Innovating for Billions workshop - Day 2 - January 24, 2016
Effective bottom-up innovation is about innovating in context. This calls for spending time to frame the problem that you are solving, to map out the various stakeholders, their concerns and what they serve to gain or lose.
Teams that formed yesterday were now charged with really understanding the problems assigned to them. They started by doing some research both online and with mentors who have subject matter expertise. They made wish lists of people and places to visit and data to collect. The goal was to get a holistic perspective of their assigned challenge, and then to begin to narrow it down to something that they could work on as a pilot project.
Field trips made the problems real
Innovators fanned out across the City of Nashik. Groups of students made field trips to a dairy farm, a slum, a hospital, a blood bank, an agricultural university, an ophthalmologist, a pharmacy, an industrial area, a composting site, an upper class neighborhood, and several schools. They interviewed people, went on tours, drank water, tested their assumptions and hypotheses, requested data, and suggested ideas of solutions to create.
Citizen award and address to thousands of youth
Today Professor Ramesh Raskar received a Citizen Award for his work in Nashik. Ramesh gave a keynote at the awards ceremony. At the same time, John Werner presented to 11,000 primary school students who were assembled in colorful formation, with the students wearing the unique colors of their school. In both settings, MIT was recognized as a game changer. Across sectors and age groups, the citizens of Nashik are growing to appreciate our work. They realize that we are here to make a positive difference in their lives.
Challenge and innovator takeaways
When the innovators returned to the Nashik Engineering Cluster, they spent some time with their teams to absorb what they seen and heard. They then corrected some of their assumptions, and mapped out the stakeholders, processes and issues as they understood them. At the end of the day several of them had a chance to spend three minutes each answering questions about where they had gone, how they define the challenge, and what they had learned. Following are some examples.
A team working on an agriculture challenge commented that eggs are wasted, and that packaging and transportation are problems. The team working on a challenge about new street addresses for homes and business had the opportunity to speak with the CTO of Flipkart. They noted that there are multiple streets with the same name. And there are many homes and businesses that don’t have unique addresses. This is a challenge for drivers making deliveries, for example.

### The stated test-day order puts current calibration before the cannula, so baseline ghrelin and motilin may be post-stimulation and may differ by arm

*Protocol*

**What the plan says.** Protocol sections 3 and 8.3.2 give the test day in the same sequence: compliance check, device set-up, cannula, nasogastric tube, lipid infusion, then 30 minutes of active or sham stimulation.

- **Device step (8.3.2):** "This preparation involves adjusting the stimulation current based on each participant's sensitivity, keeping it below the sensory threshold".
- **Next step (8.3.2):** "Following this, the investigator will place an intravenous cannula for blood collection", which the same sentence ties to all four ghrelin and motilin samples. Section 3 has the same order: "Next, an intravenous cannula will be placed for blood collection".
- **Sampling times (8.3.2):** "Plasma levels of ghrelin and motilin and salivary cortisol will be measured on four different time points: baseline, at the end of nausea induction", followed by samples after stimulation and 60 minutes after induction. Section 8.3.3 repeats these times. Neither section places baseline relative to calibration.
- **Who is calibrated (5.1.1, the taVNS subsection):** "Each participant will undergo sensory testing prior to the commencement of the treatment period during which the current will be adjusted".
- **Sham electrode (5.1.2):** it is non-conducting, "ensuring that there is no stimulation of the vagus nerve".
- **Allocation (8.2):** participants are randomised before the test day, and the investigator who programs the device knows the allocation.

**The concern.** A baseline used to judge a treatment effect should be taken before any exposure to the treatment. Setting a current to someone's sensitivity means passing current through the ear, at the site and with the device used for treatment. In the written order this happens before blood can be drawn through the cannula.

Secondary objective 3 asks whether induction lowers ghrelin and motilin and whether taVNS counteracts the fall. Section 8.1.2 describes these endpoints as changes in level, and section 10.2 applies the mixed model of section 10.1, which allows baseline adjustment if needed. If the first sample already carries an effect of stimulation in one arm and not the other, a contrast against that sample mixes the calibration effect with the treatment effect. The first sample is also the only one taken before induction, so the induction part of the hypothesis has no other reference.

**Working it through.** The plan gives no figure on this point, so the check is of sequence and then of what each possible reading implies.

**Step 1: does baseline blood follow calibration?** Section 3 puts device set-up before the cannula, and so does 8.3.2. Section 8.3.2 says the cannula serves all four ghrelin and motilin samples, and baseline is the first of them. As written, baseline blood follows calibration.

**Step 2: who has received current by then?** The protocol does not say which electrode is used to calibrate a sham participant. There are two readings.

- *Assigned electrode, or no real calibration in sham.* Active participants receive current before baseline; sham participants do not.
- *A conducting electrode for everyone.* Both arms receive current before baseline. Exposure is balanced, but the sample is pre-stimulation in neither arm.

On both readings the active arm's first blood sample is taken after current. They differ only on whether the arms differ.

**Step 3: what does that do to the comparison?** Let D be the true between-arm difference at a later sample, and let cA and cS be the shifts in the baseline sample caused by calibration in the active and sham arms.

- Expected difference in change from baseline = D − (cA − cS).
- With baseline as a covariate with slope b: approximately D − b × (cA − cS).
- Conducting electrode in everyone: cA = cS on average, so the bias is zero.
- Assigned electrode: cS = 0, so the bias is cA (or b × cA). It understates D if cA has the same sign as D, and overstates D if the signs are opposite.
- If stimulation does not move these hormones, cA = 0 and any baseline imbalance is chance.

The team working on personal security for self help groups (SHGs) noted that there’s no common platform for all SHGs. The administration would like them to be registered and licensed. Although this would require some time and money, there should be a payback for the groups. The team working on crime pointed out that they need to define different types of crime. One of the issues is that because of the stigma, people hesitate to go to the police to report crimes. The team learned that the Nashik police has an online system for filing complaints in multiple languages. The cities of Mumbai and Pune have online databases with fingerprints and photos, but a system like this does not yet exist in Nashik.
A team working on cardiovascular diseases found that there are several causes of cardiovascular disease, including changing lifestyle, environment, and diagnostics. They also learned that patient ages are coming down as low as the 20s. People get health checks only once every two years.
A team working on reducing unnecessary loss of life due to lack of blood visited a blood bank. They learned that there’s a disparity between supply and demand, there’s a shortage during certain periods, people give blood during holidays, and blood has a shelf life. They appealed to everyone in the room to give blood if they can. It could save someone’s life.
The teams assigned to address water issues scheduled visits to a slum, an expensive residential area, and an industrial area. They made some initial observations that would have to be refined. Specifically, they noted that people don’t know how much water they use, and that timing, quantity and availability of water are inconsistent. People are not concerned about water quality.
At the end of the day everyone gathered in the auditorium to regroup with the larger group, share observations and to hear plans for the rest of the week.
Nashik administration committed to innovation success
The leadership of the event – including organizers, Kumbhathon leaders, corporate members, the MIT team, Nashik physicians, and distinguished members of the Nashik administration – were hosted by some local businessmen by the side of the pool at a local country club. Besides the lovely surroundings, good food and drink, and congenial company, the highlights of the evening were the stated commitments of government bureaucrats to collaborate closely with MIT, corporate members and the innovators. Specifically, they offered to do whatever they could to facilitate data collection for teams that needed specialized data for their projects, and also to make themselves available to advise innovators.
It was heartening for all to recognize that the administration fully appreciates the value of the innovation platform that is now entering a new phase in Nashik. This represents an opportunity for Nashik to be a testbed for new technology and to set an example for all of India.